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A minor remodel of your kitchen? Do it for you, but not for reseale value. You'll only recoup 73 percent of your money.
updated 2/23/2011 1:25:59 PM ET 2011-02-23T18:25:59

Like many people, you might be under the impression that home improvements are good investments that pay for themselves when you sell your house. You'd be wrong in most cases. Except for steel entry doors, that is.

Such doors tend to recoup 102 percent of the construction cost when a home is sold. A front door made of fiberglass — which actually costs more to buy and install — won't pay off nearly as well. It only pulls in 60 percent of its original cost.

The sad truth is that most home improvements are like fiberglass doors, and won't come close to paying for themselves. Some projects — namely room additions and upscale remodeling — are just plain dollar drains, according to the 2010-2011 Cost Vs. Value report.

Forbes.com slideshow: Ten best home renovations for the money

The annual survey, conducted by Remodeling magazine in collaboration with the National Association of Realtors, compares construction cost estimates (provided by HomeTech Information Systems) with resale value estimates (provided by members of NAR) across the country for 35 mid-range and upscale home remodeling projects.

In 2005 renovations would, at the very least, recoup their costs on resale. Nowadays almost none do. With home prices tanking the past several years, the return on renovations has suffered, especially when it comes to high-end jobs.

"The first projects to start losing value were the bigger-ticket ones, and even now, when people are doing larger-volume projects, they still don't spend what they used to," explains Sal Alfano, editorial director of Remodeling magazine.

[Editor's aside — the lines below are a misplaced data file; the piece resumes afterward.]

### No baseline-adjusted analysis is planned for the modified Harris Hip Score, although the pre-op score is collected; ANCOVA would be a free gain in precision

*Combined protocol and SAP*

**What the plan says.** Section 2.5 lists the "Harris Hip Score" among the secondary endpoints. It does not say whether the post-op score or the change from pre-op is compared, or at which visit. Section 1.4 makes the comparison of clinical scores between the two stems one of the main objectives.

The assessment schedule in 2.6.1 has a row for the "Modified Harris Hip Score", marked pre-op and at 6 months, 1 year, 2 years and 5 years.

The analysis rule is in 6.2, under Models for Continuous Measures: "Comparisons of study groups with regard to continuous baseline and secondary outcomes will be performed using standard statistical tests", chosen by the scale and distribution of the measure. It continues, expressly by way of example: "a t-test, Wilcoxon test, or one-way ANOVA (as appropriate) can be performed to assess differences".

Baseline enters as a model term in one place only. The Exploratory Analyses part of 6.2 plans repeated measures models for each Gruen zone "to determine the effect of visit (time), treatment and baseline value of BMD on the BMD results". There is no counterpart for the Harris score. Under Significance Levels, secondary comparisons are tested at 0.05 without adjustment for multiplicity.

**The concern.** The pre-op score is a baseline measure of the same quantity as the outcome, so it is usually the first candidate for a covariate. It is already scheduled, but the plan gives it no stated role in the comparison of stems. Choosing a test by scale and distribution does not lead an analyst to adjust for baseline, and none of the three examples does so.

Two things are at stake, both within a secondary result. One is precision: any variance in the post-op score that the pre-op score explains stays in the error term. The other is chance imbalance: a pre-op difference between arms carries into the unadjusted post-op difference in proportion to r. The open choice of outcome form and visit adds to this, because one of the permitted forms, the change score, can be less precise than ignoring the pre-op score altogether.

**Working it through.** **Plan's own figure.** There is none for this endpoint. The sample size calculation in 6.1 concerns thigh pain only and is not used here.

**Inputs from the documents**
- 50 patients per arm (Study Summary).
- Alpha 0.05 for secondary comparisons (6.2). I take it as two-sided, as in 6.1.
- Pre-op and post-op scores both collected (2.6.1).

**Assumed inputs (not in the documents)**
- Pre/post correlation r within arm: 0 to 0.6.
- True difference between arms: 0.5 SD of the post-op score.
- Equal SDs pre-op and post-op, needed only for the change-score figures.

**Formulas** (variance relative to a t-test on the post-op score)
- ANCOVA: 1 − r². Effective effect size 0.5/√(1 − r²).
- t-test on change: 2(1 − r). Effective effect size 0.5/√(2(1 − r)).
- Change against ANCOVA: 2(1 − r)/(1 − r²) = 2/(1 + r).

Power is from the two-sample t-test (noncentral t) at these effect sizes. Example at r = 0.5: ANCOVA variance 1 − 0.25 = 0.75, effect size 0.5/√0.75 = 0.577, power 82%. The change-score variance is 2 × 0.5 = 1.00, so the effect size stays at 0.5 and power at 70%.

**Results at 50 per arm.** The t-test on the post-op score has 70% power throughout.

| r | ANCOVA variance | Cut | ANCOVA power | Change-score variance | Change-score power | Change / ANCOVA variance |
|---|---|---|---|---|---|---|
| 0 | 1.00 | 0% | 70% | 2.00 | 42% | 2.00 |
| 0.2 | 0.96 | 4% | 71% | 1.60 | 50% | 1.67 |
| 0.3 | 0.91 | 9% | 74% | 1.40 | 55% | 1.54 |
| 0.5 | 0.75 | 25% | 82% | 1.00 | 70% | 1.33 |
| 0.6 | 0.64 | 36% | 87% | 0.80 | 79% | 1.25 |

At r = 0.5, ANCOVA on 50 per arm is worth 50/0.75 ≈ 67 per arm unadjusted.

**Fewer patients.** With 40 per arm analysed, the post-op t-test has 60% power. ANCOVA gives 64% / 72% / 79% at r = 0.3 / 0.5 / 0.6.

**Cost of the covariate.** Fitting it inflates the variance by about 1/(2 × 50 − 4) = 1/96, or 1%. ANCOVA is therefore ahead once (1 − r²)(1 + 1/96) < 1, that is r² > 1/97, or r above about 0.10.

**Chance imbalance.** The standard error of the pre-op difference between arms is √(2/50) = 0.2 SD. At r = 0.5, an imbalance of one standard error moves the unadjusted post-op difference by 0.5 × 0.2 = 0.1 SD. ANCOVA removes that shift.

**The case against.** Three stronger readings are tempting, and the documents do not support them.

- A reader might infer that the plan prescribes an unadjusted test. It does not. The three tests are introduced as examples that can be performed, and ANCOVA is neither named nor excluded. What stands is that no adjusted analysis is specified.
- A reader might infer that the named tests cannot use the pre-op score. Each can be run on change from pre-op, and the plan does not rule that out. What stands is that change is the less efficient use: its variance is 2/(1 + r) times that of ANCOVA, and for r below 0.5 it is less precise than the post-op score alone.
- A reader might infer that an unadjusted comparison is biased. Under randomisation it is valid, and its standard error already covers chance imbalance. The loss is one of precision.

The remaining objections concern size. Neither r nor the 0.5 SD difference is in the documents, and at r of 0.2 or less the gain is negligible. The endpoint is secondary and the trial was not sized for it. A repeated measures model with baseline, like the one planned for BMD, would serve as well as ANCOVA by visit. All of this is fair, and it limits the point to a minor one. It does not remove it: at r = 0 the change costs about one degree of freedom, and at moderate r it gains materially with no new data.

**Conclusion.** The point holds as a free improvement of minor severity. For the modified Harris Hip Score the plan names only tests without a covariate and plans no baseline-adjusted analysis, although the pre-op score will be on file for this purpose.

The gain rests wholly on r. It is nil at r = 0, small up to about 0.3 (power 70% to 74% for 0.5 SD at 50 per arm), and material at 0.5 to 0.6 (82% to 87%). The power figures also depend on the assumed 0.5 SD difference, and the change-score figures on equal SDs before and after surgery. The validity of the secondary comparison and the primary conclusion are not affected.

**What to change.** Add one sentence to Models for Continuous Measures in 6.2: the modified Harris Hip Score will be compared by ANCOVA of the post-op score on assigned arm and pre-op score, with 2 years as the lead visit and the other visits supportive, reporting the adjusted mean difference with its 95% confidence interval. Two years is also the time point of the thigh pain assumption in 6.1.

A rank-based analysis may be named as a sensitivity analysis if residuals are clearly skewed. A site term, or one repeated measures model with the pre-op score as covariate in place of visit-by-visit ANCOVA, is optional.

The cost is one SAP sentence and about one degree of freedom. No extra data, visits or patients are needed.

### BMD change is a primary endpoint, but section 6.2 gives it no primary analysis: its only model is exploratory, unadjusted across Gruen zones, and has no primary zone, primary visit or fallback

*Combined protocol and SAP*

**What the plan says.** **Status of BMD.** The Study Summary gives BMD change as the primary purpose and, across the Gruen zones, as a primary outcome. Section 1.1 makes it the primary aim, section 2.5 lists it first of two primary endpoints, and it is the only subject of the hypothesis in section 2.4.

Forbes.com slideshow: Ten worst home renovations for the money

"You're competing against the prospective owner's opportunity to build it [an addition or upscale remodeling] themselves," seconds Elizabeth Mendenhall, vice president of committees for the National Association of Realtors. When it comes to renovations, it's vital to keep potential buyers' tastes in mind, not just your own, she says.

Obviously a homeowner with long-term plans to settle down should remodel however he or she sees fit. Construction costs are still down, and if you want to build that bright pink dream kitchen, have at it. After all, many homeowners are now opting to stay put and update their current homes to better fit their lifestyles.

Just be aware that that decadent kitchen will only retrieve $597 of every $1,000 spent if you decide to list. Other projects sure to lighten your wallet: Home office remodeling, which redeem a measly $458 of every $1,000 spent, sun room additions only $486 and bathroom additions at $533.

Forbes.com: Surprising home-energy hogs

These numbers, based on a national average of local comparisons gleaned from across the country, vary relative to each market's values and demands. If you want to know how a project will specifically affect your property's value within your neighborhood, query a local Realtor, urges Mendenhall.

If you're going to shell out money on improvements, focus on your home's exterior. Windows offer relatively decent returns, as do garage door replacements and siding replacements. Still nothing, save that steel entry door, refills the home improvement coffers 100 percent — or even as much as 85 percent. The bright side is these fixes can boost energy efficiency, offer potential tax savings and, when the time does come to sell, add ever-vital curb appeal to your home.

Aspiring sellers would do well to make some basic fixes as well. Forbes reported last year that sellers could improve their homes for buyers more efficiently — and more cheaply — by simply tidying up the rooms and slapping a fresh coat of paint on the walls. Steve Domber, president of Prudential Serls Prime Properties, a real estate brokerage operating across New York state and Connecticut, also suggests replacing old carpets, using neutral colors and bringing more light into the home.

Forbes.com: 10 tips for first-time home buyers
Forbes.com: Retirement planning for late-starters   
Forbes.com: 10 steps to create your first estate plan

© 2012 Forbes.com


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